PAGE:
When did “woke-ness” twist itself like this? What once pushed for better awareness and positive change is now a paranoid movement that thrives on fear.
It was just twelve years ago that former “Mike and Mike” ESPN talk show host Mike Greenburg uttered the exact same words when slipping over the pronunciation of “Martin Luther King Jr.”
At least four other TV News personalities have also made the same flub. Proof that the pronunciation of Martin Luther King Jr., when spoken quickly, can spur an unfortunate linguistics error.
And in that time before “cancel culture” was a thing, Greenburg was given the chance to apologize, was able to keep his job, and further his award-winning broadcast career.
For Kappell, his life is now a surreal movie where the good guys are framed and the bad guys win. Despite legions of community and nationwide support, including close to 70,000 signatures on a petition to reinstate him, he doesn’t have his job back. Life in a new world where he is without a stable income and best known, not for his respected career in weather, but for a viral race-related scandal, is an understandable challenge.
His first attempt to sue WHEC for breach of contract, and both the station and the Rochester Mayor’s office for defamation, was unsuccessful. The cases were both dismissed with prejudice by New York State Supreme Court Judge William Taylor, and any attempt to further investigate the situation in court was thwarted.
Kappell and his legal team are about to appeal that decision.
“The lower court overreached a bit,” said Thomas Ricotta, one of Kappell’s attorneys. While the facts are clear that Kappell uttered sounds that were phonetically similar to those in a racial slur, Ricotta said that there was no proof of intent.
The decision to fire him implied that Kappell knowingly made the racial slur, according to Ricotta, which he did not. And without their day in court, the station was unable to establish that they were damaged by the slip. No large number of emails from viewers were produced, no threats to withdraw support from advertisers were shown. These are the kinds of things that might prove that termination was necessary, according to Ricotta.
The judge made the expedient decision, Ricotta said, based on a singular errant syllable that could be interpreted as the word “coon.”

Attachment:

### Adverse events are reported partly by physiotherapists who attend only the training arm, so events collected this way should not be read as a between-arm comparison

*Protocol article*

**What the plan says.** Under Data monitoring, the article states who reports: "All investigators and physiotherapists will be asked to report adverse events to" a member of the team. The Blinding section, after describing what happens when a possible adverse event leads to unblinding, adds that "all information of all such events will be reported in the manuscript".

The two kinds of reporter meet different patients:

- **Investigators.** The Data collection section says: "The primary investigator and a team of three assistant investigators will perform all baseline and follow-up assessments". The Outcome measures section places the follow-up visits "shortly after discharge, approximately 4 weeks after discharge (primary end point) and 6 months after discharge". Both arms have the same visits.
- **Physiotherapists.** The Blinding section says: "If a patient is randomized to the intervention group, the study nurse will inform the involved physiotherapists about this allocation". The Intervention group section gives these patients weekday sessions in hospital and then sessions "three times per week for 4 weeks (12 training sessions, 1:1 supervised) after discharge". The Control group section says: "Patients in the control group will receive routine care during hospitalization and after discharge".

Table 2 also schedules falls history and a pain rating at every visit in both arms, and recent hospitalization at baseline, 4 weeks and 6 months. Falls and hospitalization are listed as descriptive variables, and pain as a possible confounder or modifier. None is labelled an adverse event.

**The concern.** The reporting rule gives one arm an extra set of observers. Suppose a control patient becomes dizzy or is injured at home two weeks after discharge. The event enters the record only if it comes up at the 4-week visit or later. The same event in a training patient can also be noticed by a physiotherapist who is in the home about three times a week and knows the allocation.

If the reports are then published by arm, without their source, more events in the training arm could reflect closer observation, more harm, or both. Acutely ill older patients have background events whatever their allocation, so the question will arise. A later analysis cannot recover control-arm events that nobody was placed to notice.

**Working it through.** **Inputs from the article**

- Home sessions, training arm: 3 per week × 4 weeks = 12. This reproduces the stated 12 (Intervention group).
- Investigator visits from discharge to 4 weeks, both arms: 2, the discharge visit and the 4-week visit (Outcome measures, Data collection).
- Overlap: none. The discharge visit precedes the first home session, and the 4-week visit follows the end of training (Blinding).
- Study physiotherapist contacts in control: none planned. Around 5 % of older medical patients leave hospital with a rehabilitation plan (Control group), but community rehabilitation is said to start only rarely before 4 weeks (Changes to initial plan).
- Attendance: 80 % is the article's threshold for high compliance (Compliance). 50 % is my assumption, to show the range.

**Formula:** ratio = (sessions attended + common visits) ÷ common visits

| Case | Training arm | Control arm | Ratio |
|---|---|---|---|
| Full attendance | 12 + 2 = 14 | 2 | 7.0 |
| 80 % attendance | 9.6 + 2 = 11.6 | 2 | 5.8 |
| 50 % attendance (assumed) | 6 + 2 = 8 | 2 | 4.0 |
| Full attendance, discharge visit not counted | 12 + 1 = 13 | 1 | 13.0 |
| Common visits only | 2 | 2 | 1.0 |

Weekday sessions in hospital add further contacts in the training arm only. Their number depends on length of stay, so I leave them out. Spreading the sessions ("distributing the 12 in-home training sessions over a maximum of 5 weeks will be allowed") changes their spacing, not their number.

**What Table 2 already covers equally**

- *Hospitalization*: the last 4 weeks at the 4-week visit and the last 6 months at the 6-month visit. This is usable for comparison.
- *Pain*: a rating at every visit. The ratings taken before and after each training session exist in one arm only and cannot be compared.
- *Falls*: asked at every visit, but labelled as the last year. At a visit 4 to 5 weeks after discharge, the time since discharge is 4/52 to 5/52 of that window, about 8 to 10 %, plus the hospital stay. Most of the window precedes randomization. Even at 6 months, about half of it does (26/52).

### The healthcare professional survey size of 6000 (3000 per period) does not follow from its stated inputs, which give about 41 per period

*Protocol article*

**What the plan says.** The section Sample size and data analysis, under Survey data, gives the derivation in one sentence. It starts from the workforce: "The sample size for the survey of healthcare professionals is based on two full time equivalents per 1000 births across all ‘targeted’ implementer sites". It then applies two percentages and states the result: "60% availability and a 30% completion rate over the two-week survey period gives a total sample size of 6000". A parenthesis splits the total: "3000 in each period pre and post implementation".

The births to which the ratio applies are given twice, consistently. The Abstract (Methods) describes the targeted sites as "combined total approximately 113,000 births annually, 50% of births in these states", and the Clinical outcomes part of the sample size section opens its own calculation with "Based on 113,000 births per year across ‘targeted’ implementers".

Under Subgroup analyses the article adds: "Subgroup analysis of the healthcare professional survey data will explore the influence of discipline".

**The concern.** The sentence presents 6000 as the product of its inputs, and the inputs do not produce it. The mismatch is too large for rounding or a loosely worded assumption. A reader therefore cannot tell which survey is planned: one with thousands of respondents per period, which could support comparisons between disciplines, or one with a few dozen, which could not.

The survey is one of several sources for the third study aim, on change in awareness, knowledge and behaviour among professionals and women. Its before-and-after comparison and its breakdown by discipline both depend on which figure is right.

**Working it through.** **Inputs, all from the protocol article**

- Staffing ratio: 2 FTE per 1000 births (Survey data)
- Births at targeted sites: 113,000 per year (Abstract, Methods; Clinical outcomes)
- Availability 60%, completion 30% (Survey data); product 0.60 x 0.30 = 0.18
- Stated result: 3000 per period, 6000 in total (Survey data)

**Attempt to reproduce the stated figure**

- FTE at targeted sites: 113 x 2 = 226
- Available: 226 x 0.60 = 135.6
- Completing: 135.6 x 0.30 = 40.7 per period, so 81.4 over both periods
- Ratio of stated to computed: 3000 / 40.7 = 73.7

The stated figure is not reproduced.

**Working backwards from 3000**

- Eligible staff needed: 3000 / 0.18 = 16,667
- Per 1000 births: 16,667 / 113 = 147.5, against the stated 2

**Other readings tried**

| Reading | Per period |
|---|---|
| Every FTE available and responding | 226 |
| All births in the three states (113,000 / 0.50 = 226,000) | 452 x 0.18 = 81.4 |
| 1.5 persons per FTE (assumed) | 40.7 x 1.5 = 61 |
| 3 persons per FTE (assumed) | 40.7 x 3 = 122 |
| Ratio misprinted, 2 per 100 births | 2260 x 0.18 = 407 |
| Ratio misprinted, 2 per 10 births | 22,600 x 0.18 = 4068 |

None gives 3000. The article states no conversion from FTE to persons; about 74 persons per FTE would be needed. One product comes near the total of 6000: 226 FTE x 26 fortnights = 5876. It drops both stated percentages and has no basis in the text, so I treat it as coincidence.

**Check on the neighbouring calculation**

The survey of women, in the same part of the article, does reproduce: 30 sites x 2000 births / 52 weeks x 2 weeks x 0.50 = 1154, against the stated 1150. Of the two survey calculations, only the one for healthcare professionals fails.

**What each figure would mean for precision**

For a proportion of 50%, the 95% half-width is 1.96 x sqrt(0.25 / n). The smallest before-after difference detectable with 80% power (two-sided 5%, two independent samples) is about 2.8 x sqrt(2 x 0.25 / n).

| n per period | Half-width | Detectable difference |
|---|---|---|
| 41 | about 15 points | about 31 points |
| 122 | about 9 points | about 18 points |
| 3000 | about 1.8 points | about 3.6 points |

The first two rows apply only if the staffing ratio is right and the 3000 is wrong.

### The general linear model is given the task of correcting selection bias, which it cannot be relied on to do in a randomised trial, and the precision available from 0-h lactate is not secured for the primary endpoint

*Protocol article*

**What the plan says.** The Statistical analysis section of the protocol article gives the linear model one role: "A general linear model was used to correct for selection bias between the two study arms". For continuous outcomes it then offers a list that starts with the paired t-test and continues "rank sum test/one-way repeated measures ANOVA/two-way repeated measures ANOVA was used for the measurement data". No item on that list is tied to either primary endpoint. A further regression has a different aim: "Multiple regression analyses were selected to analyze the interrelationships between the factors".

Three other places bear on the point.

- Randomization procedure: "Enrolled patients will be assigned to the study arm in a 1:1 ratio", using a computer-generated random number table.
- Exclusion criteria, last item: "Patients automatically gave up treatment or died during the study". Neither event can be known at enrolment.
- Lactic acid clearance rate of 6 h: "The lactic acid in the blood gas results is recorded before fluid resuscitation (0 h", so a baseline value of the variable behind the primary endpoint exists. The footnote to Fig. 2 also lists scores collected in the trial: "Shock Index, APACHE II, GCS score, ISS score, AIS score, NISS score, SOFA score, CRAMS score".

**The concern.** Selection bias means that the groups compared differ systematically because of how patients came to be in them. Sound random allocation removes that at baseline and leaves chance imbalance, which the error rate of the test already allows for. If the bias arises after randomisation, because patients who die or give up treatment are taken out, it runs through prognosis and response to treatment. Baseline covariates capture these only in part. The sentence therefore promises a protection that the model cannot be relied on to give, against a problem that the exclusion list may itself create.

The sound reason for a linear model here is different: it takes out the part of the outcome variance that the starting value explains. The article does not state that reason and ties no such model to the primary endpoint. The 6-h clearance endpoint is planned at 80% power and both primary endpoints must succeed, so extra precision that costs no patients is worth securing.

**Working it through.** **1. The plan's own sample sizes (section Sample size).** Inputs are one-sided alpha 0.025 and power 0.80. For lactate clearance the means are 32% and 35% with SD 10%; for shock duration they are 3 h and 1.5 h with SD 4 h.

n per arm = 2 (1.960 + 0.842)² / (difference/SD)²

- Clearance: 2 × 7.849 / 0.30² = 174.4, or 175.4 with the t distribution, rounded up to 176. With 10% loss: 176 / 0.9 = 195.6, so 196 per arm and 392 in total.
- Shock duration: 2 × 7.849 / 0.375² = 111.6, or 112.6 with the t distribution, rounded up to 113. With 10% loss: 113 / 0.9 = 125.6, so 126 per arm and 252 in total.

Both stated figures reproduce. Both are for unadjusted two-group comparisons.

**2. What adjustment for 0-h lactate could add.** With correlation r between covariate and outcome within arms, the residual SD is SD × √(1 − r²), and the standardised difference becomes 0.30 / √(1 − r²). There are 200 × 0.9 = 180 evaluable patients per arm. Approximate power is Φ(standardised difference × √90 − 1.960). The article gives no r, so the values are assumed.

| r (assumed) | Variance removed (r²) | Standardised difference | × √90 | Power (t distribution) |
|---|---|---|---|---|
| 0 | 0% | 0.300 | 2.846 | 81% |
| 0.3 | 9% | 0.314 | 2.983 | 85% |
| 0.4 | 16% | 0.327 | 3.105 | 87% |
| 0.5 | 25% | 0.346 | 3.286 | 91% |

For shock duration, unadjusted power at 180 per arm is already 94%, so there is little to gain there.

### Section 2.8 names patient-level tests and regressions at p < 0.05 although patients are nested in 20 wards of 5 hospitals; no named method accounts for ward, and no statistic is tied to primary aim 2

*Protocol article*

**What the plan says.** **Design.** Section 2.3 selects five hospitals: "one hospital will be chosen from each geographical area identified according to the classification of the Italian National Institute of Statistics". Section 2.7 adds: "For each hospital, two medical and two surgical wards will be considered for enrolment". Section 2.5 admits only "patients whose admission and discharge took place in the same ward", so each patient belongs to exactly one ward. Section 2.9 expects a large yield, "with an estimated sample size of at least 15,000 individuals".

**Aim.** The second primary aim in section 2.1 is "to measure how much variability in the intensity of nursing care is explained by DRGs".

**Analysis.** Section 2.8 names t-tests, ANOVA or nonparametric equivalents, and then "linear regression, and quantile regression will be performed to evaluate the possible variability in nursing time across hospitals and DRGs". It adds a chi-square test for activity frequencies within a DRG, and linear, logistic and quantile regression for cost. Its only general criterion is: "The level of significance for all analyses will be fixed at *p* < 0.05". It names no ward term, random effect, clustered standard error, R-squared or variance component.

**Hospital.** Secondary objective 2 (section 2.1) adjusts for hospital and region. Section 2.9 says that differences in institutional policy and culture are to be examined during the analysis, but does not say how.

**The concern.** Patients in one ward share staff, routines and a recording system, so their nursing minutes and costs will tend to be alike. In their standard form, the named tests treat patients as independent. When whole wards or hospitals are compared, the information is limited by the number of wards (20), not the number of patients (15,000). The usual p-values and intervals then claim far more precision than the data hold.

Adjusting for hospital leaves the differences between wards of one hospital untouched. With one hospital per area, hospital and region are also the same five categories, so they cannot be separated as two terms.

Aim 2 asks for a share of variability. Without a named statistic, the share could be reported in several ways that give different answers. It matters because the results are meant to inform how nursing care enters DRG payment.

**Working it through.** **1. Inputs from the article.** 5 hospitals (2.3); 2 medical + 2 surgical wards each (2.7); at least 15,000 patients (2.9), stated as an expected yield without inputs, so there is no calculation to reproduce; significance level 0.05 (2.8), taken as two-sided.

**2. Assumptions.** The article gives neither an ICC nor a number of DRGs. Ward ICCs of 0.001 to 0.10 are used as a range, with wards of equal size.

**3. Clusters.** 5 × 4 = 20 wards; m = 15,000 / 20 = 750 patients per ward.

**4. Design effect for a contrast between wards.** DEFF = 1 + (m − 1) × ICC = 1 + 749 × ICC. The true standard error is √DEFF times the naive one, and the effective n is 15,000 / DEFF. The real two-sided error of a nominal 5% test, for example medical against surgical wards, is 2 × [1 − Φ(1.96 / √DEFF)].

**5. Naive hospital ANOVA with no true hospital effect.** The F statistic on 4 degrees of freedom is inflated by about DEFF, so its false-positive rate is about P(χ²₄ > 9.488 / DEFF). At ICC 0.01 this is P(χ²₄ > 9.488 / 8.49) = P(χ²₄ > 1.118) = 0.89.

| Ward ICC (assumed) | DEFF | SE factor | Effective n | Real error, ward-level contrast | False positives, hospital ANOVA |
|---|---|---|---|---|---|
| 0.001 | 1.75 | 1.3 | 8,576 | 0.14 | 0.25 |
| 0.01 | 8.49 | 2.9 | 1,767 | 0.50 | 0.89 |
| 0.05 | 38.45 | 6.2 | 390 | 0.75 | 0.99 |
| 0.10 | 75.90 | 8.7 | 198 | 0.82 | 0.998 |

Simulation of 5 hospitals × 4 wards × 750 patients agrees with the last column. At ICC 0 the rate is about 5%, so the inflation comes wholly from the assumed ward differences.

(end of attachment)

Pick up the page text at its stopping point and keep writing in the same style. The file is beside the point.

This example might also be a case of “judicial activism,” whereby a judge lets his own political beliefs influence his decisions. The judge, wanting to ensure that racist remarks of any kind are not tolerated, might have made the “politically expedient choice” of dismissal.
Ricotta, however, does not believe that judicial activism is at play here. He believes simply that the judge’s decision to dismiss was wrong.
“Judges are human beings, “ he said. “And they sometimes get it wrong. The decision to dismiss should be rescinded. My belief system is to fight for those who have been wronged. And what happened to Jeremy was not right.”
There was no intent on Jeremy’s behalf to utter a racial slur, and there was no opportunity to prove otherwise. No chance to gather evidence that the Mayor’s office, now embroiled in their own scandal, had malicious intent to slander Jeremy, or to prove that the station would not risk losing viewership by keeping Kappell on board.
Given the opportunity to apologize, and with the widespread support of the community and Martin Luther King’s own daughter, it’s highly likely that Kappell’s slip would have been a meaningful chance for WHEC to engage and educate the public on the power of harmful racial slurs. As well as the power of forgiveness and understanding.
The station, in fact, could have better used the incident to explore real stories of race relations in Rochester, good and bad. Rochester was the early home of abolitionist Frederick Douglass, the site of major civil rights events that shaped change in the nation in the 50s and 60s and remains relevant as a difference-maker today.
For a city with a long history of pushing civil rights forward, firing a tv weatherman for a slip of the tongue is a major step backward. “Good intentions” pointed in the wrong direction.
Jeremy Kappell is the sacrificial lamb, cut to protect his former employer’s reputation in a move that only fuels a culture of negativity and exclusion.
There are very real mountains to climb when it comes to healing the racial divide in America. There are lessons to be learned in how to treat people with fairness and equality. And there are moves to make that can affect real change.
Firing Jeremy Kappell was not one of them.